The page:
Teachers: If there’s one thing you probably already know about the Jehovah’s Witnesses, it’s that they are a group of religious folk who go door to door giving out information about their beliefs. But as an educator, there are a few other things to know about the Jehovah’s Witness in your classroom. Here are answers to three common questions to help you respond appropriately and with sensitivity when situations arise.
1. My student won’t say the Pledge of Allegiance or sing the national anthem. Isn’t this unpatriotic?
Jehovah’s Witnesses believe that actions such as saluting the flag, singing the national anthem, and saying the Pledge of Allegiance give reverence to one’s country, instead of God. To the Jehovah’s Witness, patriotism is a form of idolatry to be avoided.
How to respond: Your student may ask to sit during the pledge, stand quietly, or even be dismissed from the classroom. You may not agree with her beliefs, but you can respect them by allowing her to take part (or sit in the hallway) as her conscience permits.
2. Can my student participate in a holiday celebration?
How to respond: Do not automatically plan a birthday celebration for your Jehovah’s Witness student. If you are planning any sort of birthday or holiday celebration to be held during class, pull him aside ahead of time and ask whether he would be allowed to attend. If not, make arrangements for him to be elsewhere during the celebration. Be sure to give him a fun activity to do in the other room (not homework) since your other students will be doing something fun.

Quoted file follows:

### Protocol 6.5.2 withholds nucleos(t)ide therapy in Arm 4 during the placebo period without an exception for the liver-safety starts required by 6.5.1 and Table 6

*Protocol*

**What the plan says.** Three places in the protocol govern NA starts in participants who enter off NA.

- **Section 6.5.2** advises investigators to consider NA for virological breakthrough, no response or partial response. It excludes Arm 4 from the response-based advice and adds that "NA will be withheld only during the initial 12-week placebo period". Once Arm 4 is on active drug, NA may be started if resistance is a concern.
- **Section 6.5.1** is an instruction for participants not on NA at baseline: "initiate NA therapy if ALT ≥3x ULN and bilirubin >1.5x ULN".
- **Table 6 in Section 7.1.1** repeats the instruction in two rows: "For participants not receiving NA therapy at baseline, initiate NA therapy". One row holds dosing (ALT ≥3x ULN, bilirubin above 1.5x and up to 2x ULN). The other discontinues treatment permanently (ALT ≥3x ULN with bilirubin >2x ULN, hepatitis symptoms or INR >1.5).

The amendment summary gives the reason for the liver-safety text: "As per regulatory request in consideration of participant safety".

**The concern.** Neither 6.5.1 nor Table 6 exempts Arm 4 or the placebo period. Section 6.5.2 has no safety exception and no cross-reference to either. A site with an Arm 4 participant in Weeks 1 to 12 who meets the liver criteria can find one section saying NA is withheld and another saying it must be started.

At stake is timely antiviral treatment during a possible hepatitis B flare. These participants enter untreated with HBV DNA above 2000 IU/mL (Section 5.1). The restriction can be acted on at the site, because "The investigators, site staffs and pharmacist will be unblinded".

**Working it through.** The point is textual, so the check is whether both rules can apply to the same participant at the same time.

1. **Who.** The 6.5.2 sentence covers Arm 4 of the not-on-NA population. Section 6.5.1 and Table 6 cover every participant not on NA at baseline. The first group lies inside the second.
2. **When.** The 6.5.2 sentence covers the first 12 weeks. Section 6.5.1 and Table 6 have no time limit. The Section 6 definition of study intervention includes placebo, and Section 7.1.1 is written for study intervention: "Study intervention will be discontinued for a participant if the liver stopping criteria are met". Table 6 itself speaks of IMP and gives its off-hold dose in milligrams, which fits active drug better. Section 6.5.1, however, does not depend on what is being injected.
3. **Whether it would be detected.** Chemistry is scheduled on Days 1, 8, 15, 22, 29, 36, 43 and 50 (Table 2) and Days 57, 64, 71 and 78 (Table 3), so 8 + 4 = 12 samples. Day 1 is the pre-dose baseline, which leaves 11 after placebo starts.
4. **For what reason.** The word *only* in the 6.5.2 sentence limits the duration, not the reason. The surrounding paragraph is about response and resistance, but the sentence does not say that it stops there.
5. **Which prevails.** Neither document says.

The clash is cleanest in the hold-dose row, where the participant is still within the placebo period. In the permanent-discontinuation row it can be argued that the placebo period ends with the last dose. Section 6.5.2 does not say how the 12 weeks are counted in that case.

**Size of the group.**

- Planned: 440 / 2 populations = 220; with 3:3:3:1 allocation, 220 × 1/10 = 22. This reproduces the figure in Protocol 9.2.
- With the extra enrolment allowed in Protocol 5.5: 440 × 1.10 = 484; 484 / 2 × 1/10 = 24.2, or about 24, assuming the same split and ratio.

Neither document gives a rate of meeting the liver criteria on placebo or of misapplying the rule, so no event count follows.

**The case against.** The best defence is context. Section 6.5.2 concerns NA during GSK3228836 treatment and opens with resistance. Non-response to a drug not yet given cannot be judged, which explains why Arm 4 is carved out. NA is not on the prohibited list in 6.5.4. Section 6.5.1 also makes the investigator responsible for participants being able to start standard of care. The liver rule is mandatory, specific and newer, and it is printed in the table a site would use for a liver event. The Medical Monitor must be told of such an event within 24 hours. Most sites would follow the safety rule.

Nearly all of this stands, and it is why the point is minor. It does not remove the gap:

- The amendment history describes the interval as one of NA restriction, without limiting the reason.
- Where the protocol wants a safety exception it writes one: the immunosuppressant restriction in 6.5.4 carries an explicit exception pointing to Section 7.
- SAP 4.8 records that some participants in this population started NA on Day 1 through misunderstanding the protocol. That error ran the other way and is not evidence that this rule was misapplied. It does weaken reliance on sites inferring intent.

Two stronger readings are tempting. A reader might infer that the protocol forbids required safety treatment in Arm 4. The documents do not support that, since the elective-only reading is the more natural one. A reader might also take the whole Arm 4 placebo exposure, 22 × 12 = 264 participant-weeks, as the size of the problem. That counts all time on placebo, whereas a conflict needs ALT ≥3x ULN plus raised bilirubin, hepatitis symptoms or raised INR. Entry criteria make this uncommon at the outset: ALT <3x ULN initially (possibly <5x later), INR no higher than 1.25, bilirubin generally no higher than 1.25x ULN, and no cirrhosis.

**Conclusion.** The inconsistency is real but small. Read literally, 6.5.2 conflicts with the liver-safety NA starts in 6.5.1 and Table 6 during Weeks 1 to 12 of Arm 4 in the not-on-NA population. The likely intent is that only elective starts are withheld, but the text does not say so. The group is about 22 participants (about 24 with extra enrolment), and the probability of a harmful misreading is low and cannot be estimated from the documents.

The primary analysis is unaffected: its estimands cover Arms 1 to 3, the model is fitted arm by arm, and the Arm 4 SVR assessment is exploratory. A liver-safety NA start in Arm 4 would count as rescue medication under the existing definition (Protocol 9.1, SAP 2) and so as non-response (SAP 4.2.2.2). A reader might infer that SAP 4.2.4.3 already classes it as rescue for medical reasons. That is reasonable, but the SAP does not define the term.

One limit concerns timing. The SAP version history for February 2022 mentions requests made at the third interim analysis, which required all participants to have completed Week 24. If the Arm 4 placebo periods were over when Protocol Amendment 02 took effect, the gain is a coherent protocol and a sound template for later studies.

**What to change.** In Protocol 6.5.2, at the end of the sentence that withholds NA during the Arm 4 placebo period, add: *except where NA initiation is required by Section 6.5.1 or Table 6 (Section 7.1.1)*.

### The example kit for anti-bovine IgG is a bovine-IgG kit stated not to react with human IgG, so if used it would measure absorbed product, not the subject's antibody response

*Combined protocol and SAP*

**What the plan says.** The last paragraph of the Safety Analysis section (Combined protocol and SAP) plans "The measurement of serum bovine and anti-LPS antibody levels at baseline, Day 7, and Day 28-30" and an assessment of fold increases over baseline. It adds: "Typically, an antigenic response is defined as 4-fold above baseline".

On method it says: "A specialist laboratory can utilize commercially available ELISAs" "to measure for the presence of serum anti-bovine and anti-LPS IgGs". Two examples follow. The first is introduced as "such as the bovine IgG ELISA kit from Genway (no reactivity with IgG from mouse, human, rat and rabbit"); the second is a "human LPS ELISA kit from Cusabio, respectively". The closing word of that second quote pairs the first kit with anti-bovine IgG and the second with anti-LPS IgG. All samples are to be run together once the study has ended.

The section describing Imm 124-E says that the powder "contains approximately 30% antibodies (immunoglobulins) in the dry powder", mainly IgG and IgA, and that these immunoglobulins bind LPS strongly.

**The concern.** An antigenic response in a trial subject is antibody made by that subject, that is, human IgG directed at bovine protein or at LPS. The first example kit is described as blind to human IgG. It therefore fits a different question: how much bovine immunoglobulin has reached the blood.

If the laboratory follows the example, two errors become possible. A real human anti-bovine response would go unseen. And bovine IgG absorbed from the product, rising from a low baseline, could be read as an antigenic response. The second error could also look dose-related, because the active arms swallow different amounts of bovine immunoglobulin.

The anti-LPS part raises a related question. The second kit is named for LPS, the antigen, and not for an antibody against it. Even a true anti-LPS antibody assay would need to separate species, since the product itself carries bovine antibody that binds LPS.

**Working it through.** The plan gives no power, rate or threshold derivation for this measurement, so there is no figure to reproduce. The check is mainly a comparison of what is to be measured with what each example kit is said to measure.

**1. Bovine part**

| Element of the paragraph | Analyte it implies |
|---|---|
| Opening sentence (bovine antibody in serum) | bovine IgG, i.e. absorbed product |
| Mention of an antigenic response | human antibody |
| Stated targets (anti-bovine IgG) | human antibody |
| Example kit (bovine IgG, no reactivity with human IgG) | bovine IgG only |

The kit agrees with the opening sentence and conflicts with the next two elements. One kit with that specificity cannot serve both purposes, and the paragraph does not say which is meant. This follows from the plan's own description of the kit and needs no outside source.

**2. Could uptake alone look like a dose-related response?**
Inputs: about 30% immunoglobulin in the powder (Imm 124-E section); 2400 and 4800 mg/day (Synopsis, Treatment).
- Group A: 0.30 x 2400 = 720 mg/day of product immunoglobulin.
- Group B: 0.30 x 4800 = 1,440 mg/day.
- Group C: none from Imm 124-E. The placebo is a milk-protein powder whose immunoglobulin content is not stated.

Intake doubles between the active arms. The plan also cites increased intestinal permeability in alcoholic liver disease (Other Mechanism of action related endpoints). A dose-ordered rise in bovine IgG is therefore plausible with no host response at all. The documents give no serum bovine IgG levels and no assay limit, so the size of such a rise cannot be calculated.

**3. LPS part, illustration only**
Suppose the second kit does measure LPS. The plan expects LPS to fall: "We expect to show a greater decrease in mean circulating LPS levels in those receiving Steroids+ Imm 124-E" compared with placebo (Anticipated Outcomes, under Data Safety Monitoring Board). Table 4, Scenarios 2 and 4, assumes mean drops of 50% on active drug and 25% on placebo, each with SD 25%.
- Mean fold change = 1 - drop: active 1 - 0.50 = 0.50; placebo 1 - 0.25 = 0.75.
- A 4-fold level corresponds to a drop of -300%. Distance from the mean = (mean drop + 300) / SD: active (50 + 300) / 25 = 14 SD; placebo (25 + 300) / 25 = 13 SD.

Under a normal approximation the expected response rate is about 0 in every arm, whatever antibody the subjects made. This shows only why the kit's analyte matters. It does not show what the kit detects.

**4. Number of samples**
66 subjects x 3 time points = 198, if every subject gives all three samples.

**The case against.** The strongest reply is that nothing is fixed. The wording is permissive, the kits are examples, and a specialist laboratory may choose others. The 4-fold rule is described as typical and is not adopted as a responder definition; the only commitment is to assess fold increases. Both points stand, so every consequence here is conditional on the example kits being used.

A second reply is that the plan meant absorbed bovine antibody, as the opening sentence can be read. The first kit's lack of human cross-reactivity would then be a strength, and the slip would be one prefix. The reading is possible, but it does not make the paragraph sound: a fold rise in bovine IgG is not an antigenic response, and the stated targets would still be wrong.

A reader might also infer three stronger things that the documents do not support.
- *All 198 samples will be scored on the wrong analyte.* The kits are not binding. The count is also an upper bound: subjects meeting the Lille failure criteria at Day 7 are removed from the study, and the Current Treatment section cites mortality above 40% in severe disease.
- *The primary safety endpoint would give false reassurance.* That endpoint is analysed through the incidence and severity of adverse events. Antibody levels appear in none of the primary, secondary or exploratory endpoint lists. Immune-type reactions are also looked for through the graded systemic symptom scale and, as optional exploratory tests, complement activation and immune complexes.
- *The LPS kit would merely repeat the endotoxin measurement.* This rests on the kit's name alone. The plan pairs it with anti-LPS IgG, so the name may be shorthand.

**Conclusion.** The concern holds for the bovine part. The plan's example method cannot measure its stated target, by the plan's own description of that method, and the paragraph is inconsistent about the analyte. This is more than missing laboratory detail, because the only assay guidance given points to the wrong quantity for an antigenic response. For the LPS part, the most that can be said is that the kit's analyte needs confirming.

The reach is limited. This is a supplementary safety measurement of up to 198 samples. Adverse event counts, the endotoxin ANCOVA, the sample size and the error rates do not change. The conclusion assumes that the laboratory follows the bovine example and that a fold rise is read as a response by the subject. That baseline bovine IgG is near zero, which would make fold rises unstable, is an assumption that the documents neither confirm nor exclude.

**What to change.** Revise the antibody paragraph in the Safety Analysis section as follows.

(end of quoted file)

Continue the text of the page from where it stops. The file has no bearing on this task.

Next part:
If you are holding a holiday celebration that’s intended to teach a student about a culture (such as Mexico’s Day of the Dead), give your Jehovah’s Witness student instruction and classroom materials that will help him understand what that holiday means to the culture…but don’t require him to participate in the celebration.
3. Will my student try to convert people in school?
Jehovah’s Witnesses believe that Jesus sent followers out to share his message. Children often accompany adults on missionary activities. The steps that are believed to lead to conversion include passing out literature at homes but do not include passing out materials in schools. That said, students may be excited to share their beliefs just as any student from another religion might want to tell others what he believes.
How to respond: For the most part, if a student wishes to pass out evangelistic materials to her classmates, public school districts can’t prohibit them from doing so. However, they can place restrictions on when and where those materials are distributed. If you have concerns, talk to your administrators.
Created by Religion Transcends, 2011.